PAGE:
HomeFeatured NewsItaly-Tunisia: 2800 years of shared history, says Sangiuliano

Italy-Tunisia: 2800 years of shared history, says Sangiuliano

During his visit to the Italian pavilion at the Tunis International Book Fair, we spoke to Gennaro Sangiuliano, Minister of Culture in the Meloni government since October 22, 2022, about bilateral relations between our two countries and cooperation in the cultural field.


Q: Italian culture has always been characterized by a variety of expressions: painting, sculpture, architecture, theatre, music, dance, art and literature, cinema. Where do Italian publishing and the world of Italian literature stand today on the world stage?

R: Italy as we know it today is the product of a cultural stratification that has lasted over two millennia and to which various civilizations have contributed, including the Arab civilization, which had a great influence, especially in the south. Italian culture reflects this historical fact and is characterized by its diversity, plurality and openness to the world. Our literature, with classics such as Dante and Machiavelli and, in the twentieth century, D’Annunzio, Marinetti, Moravia, Calvino and Eco, has always had an international outlook.

Today we are living through a period of great literary creativity, with authors such as Elena Ferrante, Andrea Camilleri, Giuliano Da Empoli and Maurizio Serra winning major prizes abroad. In addition, there were intellectuals, journalists and essayists who were able to offer important and original interpretations of world events. This is the case of Marcello Veneziani, who spoke at the Tunis Book Fair, where Italy is the guest of honor.

This vitality is reflected in the internationalization of our publishing industry: last year our publishers sold twice as many titles abroad as in 2010.

Q: The close ties of tradition, history and culture between Italy and Tunisia have always led to fruitful cooperation in various fields: what are the most important projects and contexts of cultural cooperation between Italy and Tunisia?

R: Italy and Tunisia are linked by more than 2,800 years of common history. Aeneas, the father of Juliet, according to the Latin writer Virgil, stopped in Carthage before founding Rome and giving birth to the Roman Empire.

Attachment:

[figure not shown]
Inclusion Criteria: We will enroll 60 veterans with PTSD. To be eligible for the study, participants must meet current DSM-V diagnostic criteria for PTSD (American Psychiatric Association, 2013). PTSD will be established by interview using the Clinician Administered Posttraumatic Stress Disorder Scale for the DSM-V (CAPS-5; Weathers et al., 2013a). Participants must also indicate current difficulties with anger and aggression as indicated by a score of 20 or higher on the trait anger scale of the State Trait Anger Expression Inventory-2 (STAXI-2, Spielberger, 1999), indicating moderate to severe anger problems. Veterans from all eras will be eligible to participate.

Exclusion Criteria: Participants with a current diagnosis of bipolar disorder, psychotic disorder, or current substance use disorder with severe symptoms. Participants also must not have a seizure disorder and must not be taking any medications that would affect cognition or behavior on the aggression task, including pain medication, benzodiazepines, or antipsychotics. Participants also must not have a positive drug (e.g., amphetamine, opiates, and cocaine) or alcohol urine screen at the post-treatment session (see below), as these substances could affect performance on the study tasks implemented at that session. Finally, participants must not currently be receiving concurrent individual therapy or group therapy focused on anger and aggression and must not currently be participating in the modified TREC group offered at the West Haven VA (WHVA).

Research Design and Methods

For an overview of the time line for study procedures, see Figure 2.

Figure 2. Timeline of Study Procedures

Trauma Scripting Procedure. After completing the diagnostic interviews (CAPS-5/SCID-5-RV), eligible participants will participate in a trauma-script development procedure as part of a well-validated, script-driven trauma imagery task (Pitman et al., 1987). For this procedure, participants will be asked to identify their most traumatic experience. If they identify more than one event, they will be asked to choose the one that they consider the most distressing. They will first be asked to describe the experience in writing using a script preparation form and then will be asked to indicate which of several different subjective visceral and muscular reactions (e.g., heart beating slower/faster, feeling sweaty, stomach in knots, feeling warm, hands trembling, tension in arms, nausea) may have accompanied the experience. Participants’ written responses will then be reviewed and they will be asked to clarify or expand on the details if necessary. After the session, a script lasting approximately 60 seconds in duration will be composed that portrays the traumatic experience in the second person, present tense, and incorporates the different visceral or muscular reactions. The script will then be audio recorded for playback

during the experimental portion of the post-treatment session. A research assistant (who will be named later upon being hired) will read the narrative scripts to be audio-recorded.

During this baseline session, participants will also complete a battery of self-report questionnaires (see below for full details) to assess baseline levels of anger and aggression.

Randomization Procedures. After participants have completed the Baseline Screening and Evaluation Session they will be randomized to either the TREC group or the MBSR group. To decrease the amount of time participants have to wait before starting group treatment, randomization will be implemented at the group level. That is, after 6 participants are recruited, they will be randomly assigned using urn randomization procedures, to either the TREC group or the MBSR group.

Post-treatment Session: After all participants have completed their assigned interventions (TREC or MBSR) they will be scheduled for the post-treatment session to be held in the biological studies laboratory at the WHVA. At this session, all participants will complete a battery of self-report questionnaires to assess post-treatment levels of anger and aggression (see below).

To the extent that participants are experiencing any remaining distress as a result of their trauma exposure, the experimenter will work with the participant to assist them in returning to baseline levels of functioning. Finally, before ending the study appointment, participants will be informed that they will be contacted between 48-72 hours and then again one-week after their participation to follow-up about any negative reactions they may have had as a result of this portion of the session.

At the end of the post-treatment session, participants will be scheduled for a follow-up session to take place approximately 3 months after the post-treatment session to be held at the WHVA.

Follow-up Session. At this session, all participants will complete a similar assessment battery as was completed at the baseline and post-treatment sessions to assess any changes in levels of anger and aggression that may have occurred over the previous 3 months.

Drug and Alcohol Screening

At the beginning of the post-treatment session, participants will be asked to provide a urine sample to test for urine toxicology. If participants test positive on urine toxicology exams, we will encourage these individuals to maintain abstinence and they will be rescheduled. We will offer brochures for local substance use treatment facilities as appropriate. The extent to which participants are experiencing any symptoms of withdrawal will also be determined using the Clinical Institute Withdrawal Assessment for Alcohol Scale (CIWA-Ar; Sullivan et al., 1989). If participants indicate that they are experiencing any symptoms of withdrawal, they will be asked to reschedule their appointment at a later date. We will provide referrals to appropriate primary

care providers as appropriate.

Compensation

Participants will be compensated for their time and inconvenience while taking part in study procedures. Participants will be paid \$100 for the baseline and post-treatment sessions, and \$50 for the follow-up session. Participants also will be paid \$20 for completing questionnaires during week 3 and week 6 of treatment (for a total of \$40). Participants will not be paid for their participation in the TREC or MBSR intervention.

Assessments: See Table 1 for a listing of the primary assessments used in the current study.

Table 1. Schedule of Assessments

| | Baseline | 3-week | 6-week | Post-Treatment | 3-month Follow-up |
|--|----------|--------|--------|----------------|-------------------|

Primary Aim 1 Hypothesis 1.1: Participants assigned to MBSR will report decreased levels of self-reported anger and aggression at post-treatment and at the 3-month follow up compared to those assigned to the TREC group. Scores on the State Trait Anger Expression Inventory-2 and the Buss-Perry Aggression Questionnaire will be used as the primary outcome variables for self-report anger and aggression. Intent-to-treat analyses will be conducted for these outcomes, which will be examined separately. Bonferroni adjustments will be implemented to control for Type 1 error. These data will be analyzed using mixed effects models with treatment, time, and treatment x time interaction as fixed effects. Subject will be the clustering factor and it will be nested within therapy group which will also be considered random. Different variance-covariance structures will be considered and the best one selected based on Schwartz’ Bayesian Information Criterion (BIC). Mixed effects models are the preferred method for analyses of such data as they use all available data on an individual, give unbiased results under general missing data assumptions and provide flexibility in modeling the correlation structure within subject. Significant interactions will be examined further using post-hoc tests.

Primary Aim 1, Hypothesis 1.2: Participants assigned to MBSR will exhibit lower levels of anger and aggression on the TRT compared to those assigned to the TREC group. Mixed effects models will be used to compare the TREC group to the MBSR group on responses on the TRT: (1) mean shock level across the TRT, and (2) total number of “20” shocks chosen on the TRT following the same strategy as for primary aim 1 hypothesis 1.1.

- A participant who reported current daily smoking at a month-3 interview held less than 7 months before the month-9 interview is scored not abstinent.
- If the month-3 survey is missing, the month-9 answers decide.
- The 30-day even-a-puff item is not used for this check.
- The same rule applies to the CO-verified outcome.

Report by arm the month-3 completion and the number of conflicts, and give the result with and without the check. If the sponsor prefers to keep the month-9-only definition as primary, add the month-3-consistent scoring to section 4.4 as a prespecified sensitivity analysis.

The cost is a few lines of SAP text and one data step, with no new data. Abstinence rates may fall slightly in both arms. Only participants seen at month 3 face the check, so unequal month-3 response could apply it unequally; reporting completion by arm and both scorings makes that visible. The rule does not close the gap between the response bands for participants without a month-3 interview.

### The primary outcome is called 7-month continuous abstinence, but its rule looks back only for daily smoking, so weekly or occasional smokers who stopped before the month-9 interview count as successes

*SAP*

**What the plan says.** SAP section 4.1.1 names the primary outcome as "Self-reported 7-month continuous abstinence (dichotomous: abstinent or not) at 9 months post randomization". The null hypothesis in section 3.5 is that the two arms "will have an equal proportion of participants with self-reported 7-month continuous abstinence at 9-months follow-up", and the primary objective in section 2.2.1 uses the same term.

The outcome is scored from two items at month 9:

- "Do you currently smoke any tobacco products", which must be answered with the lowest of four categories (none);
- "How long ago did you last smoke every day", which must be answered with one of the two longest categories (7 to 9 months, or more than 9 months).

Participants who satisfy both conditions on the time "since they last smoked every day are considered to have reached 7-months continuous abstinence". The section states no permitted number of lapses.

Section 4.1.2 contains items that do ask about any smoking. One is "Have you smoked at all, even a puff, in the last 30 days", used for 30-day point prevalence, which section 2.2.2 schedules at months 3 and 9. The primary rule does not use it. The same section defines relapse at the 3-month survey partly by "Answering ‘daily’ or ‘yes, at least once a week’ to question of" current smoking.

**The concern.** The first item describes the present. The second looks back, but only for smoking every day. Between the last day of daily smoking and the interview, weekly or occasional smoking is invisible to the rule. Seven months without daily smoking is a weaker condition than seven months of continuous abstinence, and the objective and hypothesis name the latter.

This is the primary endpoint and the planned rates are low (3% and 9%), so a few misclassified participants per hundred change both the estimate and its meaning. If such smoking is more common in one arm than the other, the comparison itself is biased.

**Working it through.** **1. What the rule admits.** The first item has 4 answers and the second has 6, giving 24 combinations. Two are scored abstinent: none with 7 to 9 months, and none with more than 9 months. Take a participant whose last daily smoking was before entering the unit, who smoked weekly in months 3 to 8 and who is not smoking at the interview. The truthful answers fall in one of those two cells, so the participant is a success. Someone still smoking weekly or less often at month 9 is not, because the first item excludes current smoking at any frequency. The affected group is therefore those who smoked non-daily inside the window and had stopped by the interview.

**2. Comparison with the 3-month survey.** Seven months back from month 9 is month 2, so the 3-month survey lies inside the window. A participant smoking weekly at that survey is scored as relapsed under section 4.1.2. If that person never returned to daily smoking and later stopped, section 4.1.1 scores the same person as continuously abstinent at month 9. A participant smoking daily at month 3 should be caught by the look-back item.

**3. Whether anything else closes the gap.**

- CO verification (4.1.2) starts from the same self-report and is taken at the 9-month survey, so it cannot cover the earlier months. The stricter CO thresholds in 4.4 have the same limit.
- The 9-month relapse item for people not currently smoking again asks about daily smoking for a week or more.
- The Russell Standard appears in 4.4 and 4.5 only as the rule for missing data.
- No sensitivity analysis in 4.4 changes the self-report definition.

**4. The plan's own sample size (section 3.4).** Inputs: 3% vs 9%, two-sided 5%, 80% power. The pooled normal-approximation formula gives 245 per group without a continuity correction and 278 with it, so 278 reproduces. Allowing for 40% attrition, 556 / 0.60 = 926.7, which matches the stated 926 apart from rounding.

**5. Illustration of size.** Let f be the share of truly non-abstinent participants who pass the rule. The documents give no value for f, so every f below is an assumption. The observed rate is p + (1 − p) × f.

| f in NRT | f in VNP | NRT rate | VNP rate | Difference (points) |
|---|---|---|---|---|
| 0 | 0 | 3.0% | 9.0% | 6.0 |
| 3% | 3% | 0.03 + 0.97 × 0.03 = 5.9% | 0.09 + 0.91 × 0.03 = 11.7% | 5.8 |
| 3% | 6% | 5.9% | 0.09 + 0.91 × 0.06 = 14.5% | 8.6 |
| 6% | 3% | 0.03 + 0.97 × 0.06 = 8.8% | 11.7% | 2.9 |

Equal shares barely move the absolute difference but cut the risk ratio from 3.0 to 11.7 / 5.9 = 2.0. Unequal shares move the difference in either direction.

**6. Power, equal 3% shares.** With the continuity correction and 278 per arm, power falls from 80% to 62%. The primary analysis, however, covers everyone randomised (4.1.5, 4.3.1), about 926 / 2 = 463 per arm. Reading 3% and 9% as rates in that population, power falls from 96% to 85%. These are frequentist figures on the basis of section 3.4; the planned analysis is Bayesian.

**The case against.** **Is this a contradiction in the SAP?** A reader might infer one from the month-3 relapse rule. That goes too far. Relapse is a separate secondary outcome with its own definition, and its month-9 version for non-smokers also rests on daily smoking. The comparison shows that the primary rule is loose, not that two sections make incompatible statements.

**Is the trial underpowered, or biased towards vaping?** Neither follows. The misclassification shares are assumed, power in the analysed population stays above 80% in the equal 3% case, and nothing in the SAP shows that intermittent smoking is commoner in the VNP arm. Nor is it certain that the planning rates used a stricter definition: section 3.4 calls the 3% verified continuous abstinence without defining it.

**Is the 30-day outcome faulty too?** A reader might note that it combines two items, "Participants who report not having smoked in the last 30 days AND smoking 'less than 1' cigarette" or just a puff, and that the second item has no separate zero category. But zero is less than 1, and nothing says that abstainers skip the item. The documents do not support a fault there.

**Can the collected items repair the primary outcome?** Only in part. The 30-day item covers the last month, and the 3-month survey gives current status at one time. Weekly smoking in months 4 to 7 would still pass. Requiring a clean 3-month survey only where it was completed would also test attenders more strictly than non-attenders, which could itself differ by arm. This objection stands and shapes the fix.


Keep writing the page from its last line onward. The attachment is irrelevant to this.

Since then, our civilizations have met, clashed, compared and enriched each other. The result has been an extraordinary contamination that forms the basis of today’s cultural cooperation.
The Italian government, led by Prime Minister Giorgia Meloni, intends to strengthen this cooperation because of the excellent relations between the two countries and because we believe that culture can be an extraordinary driving force for the economic and social development of both Tunisia and Italy.

The central pillar of our cooperation is the promotion of the extraordinary archaeological heritage that both nations possess. During my visit to Tunis, an agreement was reached to twin the Colosseum and the Amphitheatre of El Jem, which will lead to joint activities to restore and promote this extraordinary Tunisian monument. We’ll be working with the Tunisian Ministry of Culture on other major archaeological sites in your beautiful country, which could become an international tourist destination.
But we also want to focus on young people, contemporary creativity and the development of cultural industries.

I’m thinking, for example, of cinema, where Tunisia has a wealth of talent that Italy can support by financing the production of films and their participation in our festivals. But also art, music and theater. I am convinced that this cooperation will open up a new season of cultural dialogue between our two nations and create opportunities for young Tunisians.

Q: What are the main events dedicated to Italian literature and the world of books and reading?

The central event in the Italian literary scene is undoubtedly the Turin International Book Fair, which takes place from May 9 to 13. This is the fair that brings together all the publishers and authors of our literature and welcomes writers and publishers from all over the world.

Italy also has many literary events throughout the country. The most important literary prizes are the Campiello and the Viareggio, but there are hundreds of others, mainly linked to the relationship between authors of the past and the territory in which they lived.

The list is very long and gives an idea of the importance of literature in defining Italian national identity. It should never be forgotten that although Italy was politically unified in 1861, its national identity had been defined centuries earlier, originally as a linguistic and literary dimension.

Dante, Petrarch, Machiavelli, Vico, Ariosto, Tasso, Foscolo, Leopardi and Manzoni are among the greatest expressions of this Italian literature, which expressed national feeling even before the existence of the unified Italian state.


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